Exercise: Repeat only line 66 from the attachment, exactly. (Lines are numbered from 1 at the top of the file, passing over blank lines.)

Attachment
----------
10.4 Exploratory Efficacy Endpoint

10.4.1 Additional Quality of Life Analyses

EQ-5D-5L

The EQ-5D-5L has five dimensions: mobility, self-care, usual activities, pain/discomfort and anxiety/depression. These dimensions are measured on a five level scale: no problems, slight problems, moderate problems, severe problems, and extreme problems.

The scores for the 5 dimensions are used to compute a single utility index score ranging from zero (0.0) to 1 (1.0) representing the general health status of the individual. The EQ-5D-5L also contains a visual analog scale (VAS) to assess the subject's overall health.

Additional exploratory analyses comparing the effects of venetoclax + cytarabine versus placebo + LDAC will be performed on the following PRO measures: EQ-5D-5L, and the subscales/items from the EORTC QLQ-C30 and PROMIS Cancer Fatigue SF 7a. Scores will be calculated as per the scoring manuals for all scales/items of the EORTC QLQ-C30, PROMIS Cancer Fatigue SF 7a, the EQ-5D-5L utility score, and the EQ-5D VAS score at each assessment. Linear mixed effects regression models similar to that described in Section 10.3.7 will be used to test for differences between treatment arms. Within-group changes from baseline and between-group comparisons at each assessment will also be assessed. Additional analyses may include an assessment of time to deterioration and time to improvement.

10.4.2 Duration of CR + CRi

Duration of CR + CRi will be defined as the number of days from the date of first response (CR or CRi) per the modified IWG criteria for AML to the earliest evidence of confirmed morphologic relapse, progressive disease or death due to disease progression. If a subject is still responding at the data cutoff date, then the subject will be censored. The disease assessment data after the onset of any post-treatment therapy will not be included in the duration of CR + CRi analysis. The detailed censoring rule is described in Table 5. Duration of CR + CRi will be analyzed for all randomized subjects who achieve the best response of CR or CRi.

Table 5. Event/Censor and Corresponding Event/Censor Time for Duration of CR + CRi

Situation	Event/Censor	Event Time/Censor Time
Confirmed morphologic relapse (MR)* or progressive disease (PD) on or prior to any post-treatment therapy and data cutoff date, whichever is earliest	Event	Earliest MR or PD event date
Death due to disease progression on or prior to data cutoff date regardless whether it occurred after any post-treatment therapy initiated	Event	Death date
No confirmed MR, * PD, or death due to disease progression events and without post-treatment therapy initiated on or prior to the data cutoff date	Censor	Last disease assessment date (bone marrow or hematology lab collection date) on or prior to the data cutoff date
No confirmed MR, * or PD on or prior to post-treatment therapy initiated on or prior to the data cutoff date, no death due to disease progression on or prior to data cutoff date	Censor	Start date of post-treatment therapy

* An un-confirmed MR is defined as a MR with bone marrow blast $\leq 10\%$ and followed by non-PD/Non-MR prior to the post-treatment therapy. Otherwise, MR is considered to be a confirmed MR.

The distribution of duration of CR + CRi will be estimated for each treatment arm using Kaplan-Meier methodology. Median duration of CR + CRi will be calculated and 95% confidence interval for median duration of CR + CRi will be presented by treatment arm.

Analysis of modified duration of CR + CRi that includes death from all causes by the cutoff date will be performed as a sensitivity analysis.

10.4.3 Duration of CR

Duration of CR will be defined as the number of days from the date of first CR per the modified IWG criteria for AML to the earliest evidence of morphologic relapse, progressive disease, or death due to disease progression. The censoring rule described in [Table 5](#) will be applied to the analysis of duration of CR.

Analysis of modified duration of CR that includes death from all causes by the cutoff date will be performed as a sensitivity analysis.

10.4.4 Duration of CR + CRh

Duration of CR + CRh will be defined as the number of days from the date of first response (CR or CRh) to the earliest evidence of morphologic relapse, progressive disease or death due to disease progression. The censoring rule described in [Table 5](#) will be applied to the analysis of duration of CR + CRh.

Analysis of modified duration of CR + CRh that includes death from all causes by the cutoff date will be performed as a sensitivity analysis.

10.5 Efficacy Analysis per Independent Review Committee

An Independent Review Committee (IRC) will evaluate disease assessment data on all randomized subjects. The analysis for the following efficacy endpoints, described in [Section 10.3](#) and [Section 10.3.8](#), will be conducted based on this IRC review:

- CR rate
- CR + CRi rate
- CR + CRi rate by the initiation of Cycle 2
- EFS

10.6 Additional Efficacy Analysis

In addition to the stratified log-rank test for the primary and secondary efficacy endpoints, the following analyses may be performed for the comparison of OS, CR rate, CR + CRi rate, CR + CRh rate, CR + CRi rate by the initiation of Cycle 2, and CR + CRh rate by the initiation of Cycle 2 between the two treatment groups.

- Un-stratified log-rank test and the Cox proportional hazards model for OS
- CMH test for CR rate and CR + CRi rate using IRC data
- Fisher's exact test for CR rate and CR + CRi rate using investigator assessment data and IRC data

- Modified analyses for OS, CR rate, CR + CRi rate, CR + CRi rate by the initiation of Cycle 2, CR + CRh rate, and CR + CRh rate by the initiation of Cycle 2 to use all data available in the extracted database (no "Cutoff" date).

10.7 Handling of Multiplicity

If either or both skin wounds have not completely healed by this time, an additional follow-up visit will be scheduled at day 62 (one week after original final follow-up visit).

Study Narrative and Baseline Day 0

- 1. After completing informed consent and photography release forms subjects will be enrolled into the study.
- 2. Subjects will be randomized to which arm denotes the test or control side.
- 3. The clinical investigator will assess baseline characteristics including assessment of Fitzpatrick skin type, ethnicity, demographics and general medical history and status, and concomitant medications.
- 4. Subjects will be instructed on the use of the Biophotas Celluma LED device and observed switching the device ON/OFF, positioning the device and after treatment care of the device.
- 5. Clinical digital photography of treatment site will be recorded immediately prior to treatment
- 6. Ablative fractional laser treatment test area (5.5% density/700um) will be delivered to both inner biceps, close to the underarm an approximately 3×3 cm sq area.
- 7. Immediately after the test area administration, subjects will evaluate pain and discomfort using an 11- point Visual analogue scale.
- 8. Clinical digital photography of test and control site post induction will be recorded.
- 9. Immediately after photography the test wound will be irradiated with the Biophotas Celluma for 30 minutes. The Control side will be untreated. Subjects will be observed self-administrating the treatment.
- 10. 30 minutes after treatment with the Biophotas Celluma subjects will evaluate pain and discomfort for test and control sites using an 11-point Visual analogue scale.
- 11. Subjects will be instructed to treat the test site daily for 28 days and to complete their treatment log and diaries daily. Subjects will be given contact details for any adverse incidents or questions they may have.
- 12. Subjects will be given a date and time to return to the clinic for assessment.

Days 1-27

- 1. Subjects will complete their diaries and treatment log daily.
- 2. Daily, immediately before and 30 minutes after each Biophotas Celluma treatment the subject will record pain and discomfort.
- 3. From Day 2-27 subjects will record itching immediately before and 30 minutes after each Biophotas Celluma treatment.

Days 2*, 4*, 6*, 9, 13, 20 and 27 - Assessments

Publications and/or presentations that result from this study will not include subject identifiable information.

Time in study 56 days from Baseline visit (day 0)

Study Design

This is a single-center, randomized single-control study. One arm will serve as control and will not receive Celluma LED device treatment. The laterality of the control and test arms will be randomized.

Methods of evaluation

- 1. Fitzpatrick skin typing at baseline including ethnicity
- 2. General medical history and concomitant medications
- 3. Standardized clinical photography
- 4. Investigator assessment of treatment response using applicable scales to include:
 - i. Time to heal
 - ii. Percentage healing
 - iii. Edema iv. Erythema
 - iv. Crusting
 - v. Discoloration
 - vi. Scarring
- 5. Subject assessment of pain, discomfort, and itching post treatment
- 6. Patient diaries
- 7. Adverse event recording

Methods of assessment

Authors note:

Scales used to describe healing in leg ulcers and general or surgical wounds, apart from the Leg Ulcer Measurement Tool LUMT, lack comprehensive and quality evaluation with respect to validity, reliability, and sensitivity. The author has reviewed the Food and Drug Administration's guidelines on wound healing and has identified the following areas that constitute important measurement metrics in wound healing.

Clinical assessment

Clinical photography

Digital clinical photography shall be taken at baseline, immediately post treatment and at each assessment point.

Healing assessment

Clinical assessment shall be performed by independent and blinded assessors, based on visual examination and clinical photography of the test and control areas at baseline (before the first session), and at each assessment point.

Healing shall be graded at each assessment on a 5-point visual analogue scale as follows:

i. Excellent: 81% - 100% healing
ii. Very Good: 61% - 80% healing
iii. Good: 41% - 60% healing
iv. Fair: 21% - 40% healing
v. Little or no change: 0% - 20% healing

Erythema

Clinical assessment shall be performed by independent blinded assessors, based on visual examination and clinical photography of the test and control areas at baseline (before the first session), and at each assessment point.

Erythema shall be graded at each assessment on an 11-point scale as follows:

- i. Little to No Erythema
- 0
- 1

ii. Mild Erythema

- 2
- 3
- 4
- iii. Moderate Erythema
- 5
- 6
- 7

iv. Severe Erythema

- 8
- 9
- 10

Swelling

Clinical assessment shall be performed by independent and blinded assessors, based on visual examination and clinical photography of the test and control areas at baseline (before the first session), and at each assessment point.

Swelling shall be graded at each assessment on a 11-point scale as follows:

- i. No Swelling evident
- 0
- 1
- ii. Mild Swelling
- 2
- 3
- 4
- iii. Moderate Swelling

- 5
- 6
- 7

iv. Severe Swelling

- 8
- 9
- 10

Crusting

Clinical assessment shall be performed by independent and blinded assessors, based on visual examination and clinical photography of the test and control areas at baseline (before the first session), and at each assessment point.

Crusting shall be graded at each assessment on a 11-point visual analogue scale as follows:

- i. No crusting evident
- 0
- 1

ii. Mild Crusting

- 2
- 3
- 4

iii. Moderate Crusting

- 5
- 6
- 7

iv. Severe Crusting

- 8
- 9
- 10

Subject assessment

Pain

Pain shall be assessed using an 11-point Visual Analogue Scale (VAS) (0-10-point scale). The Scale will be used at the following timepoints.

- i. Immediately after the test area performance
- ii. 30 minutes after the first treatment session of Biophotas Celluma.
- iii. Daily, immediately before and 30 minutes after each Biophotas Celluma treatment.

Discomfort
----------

 - ii. Percentage healing